Even if you’re no longer married, you may be able to claim spousal benefits, according to Baldwin. To qualify, your marriage must have lasted more than 10 years, you must be at least 62 years old and you cannot be remarried. You can also claim 100% of the survivor’s benefit if your ex-spouse died, Baldwin noted.

You get the greater benefit if your spouse dies

If both spouses in a marriage receive Social Security benefits, the reduced benefit lapses if one person dies. It doesn’t matter who dies first – the surviving spouse receives the greater of the two benefits.

“So couples should focus on increasing the higher performance,” said Jeremy Keil, a retirement-focused financial planner at Keil financial partner and host the retirement revealed blogs and podcasts. “It’s the one who stays around the longest and is there to help the widow (he).”

Some of your benefits may be withheld

If you claim your benefits before you reach full retirement age, are still working, and earn more than the annual income limit, you may have some of your Social Security benefits withheld.

The cap is $19,560 for 2022, and you would lose $1 in benefits for every $2 in earnings over the cap.

But you don’t really lose the benefit. “You don’t get it while you’re under full retirement age; but once you reach that age, Social Security will recalculate and credit you with those dollars,” Kell explained.

More on this: Everything you need to know about collecting Social Security while you’re still working

You can reverse a decision about an entitlement to Social Security benefits

If you’ve decided to apply for your benefits and then realize you should have waited, the Social Security Administration allows you to withdraw your application for a one-time retry.

“There are a multitude of reasons why someone regrets making a decision to start Social Security,” said Jordan Kahn, CFA and chief investment officer for HCR Wealth Advisor.

For example, you could opt for a part-time job and no longer need the additional income. Or maybe you didn’t realize how much more money you could get if you wait a few more years.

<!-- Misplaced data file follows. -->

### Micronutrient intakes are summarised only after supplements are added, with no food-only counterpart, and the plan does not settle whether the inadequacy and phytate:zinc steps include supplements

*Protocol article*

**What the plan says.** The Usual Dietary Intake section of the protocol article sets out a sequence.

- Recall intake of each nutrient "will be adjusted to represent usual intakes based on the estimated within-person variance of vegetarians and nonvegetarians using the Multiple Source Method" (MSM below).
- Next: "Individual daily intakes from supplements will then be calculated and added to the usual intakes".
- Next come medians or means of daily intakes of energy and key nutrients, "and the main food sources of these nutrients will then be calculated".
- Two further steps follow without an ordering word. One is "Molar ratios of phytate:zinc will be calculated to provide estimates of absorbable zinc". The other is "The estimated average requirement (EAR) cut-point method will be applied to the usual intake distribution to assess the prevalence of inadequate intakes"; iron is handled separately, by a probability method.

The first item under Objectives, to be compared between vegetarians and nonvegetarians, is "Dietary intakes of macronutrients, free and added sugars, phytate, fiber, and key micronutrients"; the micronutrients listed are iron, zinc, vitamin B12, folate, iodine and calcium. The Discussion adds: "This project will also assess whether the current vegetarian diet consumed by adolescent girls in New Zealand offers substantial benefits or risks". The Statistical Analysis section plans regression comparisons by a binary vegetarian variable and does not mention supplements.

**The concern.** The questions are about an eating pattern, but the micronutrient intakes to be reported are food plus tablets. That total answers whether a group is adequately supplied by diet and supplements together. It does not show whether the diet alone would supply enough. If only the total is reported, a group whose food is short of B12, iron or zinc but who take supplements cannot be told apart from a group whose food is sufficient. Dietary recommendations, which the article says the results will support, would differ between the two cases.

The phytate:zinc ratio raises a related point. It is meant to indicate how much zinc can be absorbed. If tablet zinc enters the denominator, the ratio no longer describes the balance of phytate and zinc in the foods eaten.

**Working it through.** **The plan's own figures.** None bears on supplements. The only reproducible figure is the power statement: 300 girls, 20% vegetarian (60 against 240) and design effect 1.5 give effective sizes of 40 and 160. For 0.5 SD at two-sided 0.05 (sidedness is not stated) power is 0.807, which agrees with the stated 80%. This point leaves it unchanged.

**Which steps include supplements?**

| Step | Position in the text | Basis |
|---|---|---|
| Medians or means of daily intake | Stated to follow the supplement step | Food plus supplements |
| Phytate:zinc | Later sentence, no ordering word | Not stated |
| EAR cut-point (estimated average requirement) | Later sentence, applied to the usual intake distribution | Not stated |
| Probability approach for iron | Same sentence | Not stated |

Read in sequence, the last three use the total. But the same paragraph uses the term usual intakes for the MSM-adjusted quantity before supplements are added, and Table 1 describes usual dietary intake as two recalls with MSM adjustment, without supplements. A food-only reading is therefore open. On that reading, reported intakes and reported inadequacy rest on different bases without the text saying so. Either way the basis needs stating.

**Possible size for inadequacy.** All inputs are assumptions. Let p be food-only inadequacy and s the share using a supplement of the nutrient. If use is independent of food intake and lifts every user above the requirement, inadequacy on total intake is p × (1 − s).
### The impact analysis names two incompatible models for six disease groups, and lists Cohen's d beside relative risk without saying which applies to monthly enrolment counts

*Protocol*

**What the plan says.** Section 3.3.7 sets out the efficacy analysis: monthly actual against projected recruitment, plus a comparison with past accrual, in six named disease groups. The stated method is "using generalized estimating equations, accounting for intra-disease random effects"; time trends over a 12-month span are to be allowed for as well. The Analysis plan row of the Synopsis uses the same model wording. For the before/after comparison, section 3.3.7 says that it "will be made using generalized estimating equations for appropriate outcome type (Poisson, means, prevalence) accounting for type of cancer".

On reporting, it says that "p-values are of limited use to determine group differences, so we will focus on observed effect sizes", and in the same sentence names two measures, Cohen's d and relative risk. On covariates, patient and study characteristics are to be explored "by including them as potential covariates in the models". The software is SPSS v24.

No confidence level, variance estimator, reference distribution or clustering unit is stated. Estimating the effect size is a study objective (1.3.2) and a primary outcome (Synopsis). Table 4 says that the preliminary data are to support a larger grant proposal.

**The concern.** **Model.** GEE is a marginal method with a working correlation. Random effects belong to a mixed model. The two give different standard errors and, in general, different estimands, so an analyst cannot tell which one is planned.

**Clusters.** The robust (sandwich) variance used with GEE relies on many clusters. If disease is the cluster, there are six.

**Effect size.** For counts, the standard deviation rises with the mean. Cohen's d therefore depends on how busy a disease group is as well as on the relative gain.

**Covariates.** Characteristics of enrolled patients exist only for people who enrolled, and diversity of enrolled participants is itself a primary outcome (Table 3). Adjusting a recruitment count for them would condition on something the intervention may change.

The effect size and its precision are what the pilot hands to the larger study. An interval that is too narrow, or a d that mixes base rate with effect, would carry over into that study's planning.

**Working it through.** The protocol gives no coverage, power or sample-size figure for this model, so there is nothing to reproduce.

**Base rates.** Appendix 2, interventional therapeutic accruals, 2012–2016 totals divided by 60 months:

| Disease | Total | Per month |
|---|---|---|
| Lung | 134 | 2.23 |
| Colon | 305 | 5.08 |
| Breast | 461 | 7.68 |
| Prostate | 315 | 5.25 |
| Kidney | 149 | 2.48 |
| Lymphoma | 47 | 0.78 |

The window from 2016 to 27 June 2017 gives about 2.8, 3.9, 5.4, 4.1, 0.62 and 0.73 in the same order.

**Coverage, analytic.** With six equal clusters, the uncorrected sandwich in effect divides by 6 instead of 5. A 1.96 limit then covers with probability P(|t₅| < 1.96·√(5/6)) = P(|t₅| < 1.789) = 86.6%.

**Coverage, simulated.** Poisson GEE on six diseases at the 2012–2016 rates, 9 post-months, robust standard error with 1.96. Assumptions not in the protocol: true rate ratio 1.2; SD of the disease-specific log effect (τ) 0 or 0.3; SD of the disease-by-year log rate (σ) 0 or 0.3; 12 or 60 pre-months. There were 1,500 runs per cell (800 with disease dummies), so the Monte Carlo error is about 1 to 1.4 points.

“If a person makes that decision within 12 months of submitting their initial claim, they can stop receiving benefits and continue as if they never claimed them,” Khan said.

However, you would have to pay back the benefits received during this period.

You may have to pay taxes on Social Security benefits

Many Americans pay taxes on their Social Security benefits. The exact amount you have to pay depends on your total income.

“It doesn’t take a lot of income for your benefits to be taxed,” Kahn said.

If you are a single filer and earn between $25,000 and $34,000, you may have to pay income tax on up to 50% of your benefits. If you earn more than $34,000, up to 85% of your benefits may be taxable. If you and your spouse have a combined income of between $32,000 and $44,000, you may have to pay income tax on up to 50% of your benefits. If your combined income is more than $44,000, up to 85% of your benefits may be taxable.

In addition to paying federal income tax on your benefits, Kahn noted that 12 states also collect income tax on Social Security benefits: Colorado, Connecticut, Kansas, Minnesota, Missouri, Montana, Nebraska, New Mexico, Rhode Island, Utah, Vermont, and West Virginia.

If you’re concerned about your tax bill in retirement, it’s a good idea to speak to a professional who can help you identify ways to reduce your taxable income.

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This article originally appeared on GOBankingRates.com: 9 things most retirees don’t know about Social Security